But again, this process has not proceeded nearly as well in most International Unions, where power is centered and where most workers see the face of the labor movement. Incredibly, there are still unions who do not or will not even translate union contracts into Spanish or other languages where bargaining units have a large number of members who do not have English as a first language.
Leadership by women and people of color in union locals, Central Labor Councils, State Federations, and International Union Executive Boards has not advanced beyond token levels in most cases. This is especially true if you look at the core decision-making positions in those organizations, the true positions of power.
More than making the leadership of the labor movement “look like” its membership, leadership development unionism has a particular task of breaking down the alienation of women and members of color from their unions and bringing the political leadership of those workers into play. They face an even more difficult road to access the union than white workers do. They tend to not be included into the informal networks where one finds out who is running for what office. They are likely to feel less welcome at meetings. When they do get involved or get elected, they often walk a lonely path, with no support mechanism of other women or people of color to ease the way.
Leadership development unionism does not mean ultra-democracy or the absence of political struggle. Democracy is meaningless if oppressed and disenfranchised members of society are not able to exercise political power in their communities or in their unions. This means that white, male union activists, in particular, must wage a thorough and thoughtful struggle against racism, sexism, and homophobia. Solidarity and Equality need to walk together, hand in hand. Principled struggle against divisions that exist in the working class will strengthen and expand democracy, not weaken it.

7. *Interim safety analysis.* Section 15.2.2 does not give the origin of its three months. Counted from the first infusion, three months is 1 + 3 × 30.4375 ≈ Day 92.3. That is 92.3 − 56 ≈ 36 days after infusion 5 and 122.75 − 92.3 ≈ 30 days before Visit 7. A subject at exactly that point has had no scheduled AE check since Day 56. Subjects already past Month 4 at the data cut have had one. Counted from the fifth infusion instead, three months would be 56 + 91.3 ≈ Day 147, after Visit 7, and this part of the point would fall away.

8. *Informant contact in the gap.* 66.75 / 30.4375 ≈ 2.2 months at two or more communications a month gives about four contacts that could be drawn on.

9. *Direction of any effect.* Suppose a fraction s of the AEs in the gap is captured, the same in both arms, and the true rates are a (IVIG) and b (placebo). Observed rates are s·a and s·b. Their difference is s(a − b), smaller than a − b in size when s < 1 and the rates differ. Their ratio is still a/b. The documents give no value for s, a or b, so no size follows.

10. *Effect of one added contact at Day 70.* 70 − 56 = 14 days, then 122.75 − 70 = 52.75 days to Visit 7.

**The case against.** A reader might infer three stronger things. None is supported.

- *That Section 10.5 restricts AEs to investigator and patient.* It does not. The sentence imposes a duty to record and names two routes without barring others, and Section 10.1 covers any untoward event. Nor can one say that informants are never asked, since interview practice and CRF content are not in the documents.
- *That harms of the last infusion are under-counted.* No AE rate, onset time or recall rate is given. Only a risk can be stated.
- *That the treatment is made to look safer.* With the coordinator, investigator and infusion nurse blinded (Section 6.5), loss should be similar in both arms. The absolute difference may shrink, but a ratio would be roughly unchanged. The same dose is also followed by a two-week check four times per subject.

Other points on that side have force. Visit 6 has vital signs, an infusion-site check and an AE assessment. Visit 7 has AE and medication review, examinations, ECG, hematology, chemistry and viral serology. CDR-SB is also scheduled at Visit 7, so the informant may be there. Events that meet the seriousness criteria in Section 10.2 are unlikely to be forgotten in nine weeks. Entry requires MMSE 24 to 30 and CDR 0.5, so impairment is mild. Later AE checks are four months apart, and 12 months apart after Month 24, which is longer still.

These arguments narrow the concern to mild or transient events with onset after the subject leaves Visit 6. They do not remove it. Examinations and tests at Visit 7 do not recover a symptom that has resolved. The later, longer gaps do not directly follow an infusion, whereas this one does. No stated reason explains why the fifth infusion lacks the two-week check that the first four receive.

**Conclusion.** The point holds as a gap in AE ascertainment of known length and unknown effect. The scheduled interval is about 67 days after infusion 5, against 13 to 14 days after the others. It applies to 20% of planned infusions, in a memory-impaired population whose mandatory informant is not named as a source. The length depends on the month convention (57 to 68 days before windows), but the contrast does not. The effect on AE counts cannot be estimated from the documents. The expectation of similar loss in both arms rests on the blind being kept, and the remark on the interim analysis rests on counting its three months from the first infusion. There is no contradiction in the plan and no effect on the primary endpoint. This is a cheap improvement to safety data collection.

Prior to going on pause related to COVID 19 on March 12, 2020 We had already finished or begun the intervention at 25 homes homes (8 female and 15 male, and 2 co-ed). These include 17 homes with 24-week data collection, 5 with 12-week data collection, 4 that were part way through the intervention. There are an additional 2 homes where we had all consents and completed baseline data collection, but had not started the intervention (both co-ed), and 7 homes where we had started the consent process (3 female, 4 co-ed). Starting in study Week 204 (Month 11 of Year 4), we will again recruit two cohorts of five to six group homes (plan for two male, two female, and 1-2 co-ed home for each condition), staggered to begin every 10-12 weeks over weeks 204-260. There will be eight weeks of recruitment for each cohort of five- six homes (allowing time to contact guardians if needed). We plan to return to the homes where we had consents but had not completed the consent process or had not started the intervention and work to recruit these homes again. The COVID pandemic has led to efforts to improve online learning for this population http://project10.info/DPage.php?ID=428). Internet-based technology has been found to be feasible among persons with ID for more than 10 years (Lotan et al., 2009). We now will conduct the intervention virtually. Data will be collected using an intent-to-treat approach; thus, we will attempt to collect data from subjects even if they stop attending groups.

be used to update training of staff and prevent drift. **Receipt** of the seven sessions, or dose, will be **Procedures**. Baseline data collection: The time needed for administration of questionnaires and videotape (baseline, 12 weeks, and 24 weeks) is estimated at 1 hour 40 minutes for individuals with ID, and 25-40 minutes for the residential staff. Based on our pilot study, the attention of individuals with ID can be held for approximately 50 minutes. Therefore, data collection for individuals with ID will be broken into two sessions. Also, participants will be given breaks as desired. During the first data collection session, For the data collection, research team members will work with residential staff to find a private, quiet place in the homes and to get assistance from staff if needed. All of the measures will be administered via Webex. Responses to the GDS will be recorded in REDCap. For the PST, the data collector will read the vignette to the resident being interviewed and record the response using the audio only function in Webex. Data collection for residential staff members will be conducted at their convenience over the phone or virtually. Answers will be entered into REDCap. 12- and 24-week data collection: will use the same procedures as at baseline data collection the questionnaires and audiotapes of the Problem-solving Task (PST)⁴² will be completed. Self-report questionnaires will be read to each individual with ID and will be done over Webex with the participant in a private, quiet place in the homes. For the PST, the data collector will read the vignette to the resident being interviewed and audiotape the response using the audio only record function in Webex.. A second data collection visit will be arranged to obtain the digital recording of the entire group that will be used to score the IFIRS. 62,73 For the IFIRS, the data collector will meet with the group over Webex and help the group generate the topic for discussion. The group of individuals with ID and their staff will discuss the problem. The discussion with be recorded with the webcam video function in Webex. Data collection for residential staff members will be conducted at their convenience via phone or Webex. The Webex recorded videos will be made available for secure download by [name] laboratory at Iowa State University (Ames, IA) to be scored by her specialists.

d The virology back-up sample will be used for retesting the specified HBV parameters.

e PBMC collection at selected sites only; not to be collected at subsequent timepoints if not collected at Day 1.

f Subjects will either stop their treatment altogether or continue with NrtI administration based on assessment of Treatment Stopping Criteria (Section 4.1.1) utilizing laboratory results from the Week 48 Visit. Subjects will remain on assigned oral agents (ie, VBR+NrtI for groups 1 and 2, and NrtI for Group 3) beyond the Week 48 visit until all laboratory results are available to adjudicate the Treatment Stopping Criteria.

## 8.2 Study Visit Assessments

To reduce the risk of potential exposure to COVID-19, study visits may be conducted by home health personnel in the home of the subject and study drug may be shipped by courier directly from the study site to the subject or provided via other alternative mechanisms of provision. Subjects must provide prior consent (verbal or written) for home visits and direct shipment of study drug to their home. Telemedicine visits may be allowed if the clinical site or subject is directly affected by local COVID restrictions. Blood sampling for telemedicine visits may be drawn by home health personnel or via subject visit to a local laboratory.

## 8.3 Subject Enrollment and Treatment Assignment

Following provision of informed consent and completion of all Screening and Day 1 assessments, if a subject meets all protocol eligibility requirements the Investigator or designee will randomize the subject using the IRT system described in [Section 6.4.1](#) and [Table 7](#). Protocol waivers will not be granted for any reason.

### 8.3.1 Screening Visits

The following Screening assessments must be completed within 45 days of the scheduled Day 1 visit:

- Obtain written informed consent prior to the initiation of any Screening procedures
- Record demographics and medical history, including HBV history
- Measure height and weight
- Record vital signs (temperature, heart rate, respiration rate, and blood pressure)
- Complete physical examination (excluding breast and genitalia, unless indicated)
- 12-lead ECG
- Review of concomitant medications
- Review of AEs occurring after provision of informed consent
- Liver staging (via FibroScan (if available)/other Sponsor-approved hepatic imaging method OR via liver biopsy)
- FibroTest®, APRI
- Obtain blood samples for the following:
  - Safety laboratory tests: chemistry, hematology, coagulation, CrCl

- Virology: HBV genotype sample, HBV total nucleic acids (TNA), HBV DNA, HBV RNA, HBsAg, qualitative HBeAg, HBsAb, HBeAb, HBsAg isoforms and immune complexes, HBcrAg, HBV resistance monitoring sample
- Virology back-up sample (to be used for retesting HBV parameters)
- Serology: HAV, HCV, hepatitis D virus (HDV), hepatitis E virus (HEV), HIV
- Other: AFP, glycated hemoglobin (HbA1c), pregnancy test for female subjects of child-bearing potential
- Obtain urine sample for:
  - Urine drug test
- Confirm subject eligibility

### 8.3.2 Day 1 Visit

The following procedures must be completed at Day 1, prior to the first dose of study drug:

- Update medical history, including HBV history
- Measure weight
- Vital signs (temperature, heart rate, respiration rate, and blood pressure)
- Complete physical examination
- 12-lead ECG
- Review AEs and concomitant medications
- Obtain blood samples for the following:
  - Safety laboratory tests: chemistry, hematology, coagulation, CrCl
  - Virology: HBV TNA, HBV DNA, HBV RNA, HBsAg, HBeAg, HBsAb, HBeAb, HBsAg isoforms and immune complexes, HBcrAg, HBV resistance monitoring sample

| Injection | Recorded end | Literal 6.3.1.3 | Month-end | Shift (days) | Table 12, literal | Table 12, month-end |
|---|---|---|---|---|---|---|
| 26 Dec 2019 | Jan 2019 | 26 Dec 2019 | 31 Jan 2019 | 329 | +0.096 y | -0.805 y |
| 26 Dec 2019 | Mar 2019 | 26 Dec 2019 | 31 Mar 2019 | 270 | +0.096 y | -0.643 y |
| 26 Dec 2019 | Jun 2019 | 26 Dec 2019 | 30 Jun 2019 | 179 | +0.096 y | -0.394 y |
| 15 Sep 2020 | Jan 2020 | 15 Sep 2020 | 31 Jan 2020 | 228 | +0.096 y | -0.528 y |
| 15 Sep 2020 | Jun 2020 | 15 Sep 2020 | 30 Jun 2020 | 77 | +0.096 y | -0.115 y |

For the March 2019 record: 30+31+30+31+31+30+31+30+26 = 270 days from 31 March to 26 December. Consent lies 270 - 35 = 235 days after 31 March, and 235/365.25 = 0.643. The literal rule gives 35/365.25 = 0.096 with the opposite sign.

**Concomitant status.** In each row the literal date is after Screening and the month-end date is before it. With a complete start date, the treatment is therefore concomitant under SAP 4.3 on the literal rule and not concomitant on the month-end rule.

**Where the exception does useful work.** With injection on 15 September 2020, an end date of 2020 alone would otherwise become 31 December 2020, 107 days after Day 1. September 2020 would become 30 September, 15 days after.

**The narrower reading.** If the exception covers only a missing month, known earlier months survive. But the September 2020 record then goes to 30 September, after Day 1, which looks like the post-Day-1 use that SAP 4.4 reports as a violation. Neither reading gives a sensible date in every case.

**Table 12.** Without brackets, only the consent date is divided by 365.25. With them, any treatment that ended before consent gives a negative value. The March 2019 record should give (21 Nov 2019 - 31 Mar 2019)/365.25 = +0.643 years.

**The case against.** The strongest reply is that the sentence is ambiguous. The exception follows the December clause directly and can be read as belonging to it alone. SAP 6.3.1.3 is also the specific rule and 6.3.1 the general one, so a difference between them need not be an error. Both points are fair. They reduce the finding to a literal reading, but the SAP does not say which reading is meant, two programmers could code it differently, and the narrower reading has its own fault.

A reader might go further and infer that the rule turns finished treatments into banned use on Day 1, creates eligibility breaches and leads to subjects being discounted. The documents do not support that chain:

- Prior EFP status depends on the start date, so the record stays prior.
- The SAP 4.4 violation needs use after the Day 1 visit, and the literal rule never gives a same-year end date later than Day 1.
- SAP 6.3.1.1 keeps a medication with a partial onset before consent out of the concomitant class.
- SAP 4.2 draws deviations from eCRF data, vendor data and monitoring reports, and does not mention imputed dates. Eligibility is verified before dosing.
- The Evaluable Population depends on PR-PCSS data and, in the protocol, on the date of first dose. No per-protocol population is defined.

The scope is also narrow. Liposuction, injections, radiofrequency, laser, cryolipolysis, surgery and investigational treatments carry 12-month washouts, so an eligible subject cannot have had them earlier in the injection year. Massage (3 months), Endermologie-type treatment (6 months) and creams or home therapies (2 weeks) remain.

One of the things that many workers, including native-born whites and African-Americans, like about the union is that it is a place where workers of different colors and cultures get together. There is a chauvinist current among white workers, of course, as well as a nativist current among US-born workers in general, including African-American and Chicano workers. But there is also an anti-racist current among these workers that is rarely actively tapped by the labor movement.
Minority nationality culture needs to be integrated into all aspects of a union program. Perhaps one day white workers in the US will actually learn that the Mexican Constitution is superior to the US Constitution in terms of workers’ rights. Some day the only black speaker on the program will not be the minister for the opening prayer. And perhaps white union leaders will finally figure out that we did not “all come here as immigrants looking for a better life.”
All of this will also strengthen the alliance of the labor movement and the other independent social movements of people of color and women.
Sources of Inspiration
We have already acknowledged the contributions here of several current writers on the labor movement. The trade union movement also needs to learn from other social movements and sources, more than just practicing “rank and file democracy.” Fortunately there is a growing body of thought from diverse sources from which to seek inspiration.
- African-American People’s History
From the African-American struggle has come a new wave of historians who are examining the civil rights movement from the point of view of those lesser known figures who built the movement on the ground. The book I’ve Got the Light of Freedom, by Charles M. Payne, traces “a particular tradition of social struggle” in the African-American community through the work of the Student Non-Violent Coordinating Committee in the Mississippi Delta in the early 1960s. He describes it this way: